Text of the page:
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   Our approach to understanding Southern Arabia from an ecological point of view hinges on the distribution of Frankincense and Myrrh. These two world famous products have peaked the curiosity of countless generations. A great deal of misinformation has originated about these two succulents, stemming primarily from a desire to keep their location and products secret. This is understandable in light of the great economic profitability of the plants both in the past and present.

   Recent advances in our ability to explore Southern Arabia, both on the ground and from space have greatly improved our knowledge of the entire region as well as the remarkable flora to be found there. Southern Arabia appears to be an ecological extension of both the island of Socotra as well as the northern Horn of Africa.

   The key to understanding the ecosystems of this region lies in the Southwest Monsoon phenomenon. A number of researchers have shown that the Southwest Monsoon, which originates off the southeast coast of Africa, moves steadily northward during late spring and early summer. Today, this monsoon strikes the central southern Arabian coast at approximately the first of June and dissipates by the first week in September. This phenomenon creates temperature inversion, cloud insolation, persistent gentle rainfall and high velocity winds. Currently such a rainfall pattern is restricted to the coastal regions of Southern Arabia and in the front ranges of the Yemen and Oman scarps. Its effects however flow northward to the edges of the Rub al Khali desert.

   The flora of the region responds to this climactic phenomenon primarily in the form of a vast number of succulents. Among these are both Frankincense and Myrrh. The highest quality of such plants is to be found in the rain shadow behind the scarps themselves. They therefore occur as a microenvironment stretching for less than 500 kilometers across Oman and Yemen. A cross section of these microenvironments produces startling changes from the coast to the Empty Quarter in less than 200 kilometers.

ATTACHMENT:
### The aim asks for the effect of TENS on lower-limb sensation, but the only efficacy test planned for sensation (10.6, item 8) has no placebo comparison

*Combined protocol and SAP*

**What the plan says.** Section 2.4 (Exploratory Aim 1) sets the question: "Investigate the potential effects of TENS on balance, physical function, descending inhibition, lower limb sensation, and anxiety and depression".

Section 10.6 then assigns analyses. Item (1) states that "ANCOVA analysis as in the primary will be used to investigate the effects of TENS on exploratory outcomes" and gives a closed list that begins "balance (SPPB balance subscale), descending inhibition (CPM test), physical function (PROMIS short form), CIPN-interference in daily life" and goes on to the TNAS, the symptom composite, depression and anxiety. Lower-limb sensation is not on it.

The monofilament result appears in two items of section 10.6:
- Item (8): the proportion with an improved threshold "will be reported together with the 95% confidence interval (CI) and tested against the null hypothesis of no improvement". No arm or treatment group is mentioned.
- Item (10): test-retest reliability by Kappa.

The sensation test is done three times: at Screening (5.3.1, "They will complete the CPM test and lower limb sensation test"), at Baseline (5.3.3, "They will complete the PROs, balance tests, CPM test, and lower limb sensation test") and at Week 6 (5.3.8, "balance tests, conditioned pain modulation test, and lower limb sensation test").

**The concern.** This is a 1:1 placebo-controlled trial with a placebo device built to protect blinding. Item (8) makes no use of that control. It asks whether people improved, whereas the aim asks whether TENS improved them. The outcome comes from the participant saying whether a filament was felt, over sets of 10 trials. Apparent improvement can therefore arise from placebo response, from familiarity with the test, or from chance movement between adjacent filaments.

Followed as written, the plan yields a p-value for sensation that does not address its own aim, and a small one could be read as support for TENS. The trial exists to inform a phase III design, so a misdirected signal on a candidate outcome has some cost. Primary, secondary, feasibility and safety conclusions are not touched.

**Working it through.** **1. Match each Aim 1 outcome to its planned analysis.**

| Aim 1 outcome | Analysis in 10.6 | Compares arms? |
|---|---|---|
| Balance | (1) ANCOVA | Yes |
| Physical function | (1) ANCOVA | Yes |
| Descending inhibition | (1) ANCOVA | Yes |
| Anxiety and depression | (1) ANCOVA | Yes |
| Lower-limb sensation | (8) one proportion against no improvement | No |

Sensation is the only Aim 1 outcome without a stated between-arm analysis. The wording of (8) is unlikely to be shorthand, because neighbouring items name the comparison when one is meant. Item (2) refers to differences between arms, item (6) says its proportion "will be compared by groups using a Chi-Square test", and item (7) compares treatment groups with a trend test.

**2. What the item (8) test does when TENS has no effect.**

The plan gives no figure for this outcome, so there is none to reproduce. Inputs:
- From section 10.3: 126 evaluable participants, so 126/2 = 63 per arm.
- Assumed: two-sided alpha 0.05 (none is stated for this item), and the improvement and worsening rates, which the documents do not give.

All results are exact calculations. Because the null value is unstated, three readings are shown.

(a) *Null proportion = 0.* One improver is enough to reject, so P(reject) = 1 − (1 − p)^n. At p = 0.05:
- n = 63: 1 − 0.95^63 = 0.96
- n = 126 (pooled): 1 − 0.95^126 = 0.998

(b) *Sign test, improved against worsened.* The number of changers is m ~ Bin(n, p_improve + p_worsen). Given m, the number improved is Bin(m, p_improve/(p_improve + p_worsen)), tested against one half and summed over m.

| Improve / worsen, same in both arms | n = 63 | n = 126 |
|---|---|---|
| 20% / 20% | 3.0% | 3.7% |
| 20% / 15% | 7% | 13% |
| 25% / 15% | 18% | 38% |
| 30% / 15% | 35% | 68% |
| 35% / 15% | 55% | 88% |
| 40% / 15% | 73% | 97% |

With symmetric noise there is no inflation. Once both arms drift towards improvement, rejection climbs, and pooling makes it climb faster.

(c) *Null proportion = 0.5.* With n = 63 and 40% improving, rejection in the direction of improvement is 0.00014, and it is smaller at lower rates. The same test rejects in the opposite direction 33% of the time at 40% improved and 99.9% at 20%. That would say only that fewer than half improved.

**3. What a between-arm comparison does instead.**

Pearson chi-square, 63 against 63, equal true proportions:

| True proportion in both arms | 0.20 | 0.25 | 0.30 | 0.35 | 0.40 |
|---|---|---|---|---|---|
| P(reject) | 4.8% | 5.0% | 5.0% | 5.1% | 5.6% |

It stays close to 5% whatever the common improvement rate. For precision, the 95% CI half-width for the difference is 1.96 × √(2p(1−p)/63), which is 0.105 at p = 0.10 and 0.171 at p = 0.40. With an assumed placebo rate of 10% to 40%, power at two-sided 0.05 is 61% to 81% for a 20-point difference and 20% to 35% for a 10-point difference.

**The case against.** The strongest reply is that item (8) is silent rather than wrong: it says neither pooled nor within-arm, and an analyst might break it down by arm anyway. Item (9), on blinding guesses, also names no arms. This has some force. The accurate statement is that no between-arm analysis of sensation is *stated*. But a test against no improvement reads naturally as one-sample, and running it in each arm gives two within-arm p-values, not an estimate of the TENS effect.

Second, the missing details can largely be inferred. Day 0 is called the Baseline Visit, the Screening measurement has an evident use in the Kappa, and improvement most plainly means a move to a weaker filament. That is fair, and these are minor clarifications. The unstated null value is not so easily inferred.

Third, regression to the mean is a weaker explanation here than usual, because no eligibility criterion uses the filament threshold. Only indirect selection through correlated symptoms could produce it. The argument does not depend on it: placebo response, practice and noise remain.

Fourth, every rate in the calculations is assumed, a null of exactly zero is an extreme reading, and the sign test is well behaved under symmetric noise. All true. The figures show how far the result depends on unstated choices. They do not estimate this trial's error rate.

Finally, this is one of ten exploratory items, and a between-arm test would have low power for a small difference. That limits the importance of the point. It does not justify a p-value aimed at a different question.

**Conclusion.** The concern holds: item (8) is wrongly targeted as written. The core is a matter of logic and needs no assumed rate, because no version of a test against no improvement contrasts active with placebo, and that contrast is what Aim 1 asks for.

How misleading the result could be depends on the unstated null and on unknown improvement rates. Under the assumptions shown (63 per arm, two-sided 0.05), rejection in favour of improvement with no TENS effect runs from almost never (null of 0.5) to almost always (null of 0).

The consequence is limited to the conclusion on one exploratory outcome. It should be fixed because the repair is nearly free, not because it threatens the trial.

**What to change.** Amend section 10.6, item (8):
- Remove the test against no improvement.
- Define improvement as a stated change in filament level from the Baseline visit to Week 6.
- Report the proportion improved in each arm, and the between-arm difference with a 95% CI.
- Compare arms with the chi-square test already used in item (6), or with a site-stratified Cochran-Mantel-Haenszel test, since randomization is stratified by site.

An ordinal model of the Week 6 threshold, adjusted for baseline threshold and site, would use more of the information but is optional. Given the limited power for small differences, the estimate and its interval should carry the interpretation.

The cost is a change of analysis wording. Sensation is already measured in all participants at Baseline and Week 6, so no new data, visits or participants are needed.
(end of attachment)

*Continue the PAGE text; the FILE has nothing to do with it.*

Detailed climological records both on and off shore have suggested a much stronger monsoonal pattern both in the Quaternary and the early Holocene, perhaps spanning the last 2 million years. To what extent the past distribution of Frankincense and Myrrh is tied to these climitalogical changes remains to be seen. Needless to say, our understanding of the human record in the past is intimately tied to the distribution of this fascinating flora of Southern Arabia, Socotra, and the Horn of Africa.



The summer Southwest Monsoon affecting Southern Arabia creates dense foggy and rainy conditions. This unique climate thus allows for the propogation of unique plant species in the region. It also allows the herding of cattle which rarely occurs elsewhere in Arabia.


In stark contrast to the rainfall area produced by the Southwest Monsoon, rainshadow areas to the north rarely receive moisture of any kind.


The unique ecological setting of Southern Arabia allows the growth of famous succulents such as Frankincense, Myrrh, Dragonsblood, and Aloes.


Due to the effects of the Southwest Monsoon, much of Southern Arabia remains extremely verdant during the months of June through September. This in turn creates a very intersting floral assemblage throughout the region. In many respects, this phenomenon resembles that found in Northern Somalia.


Many of the succulents found in Southern Arabia have economic uses. In this case note the flowering Adenum obesum.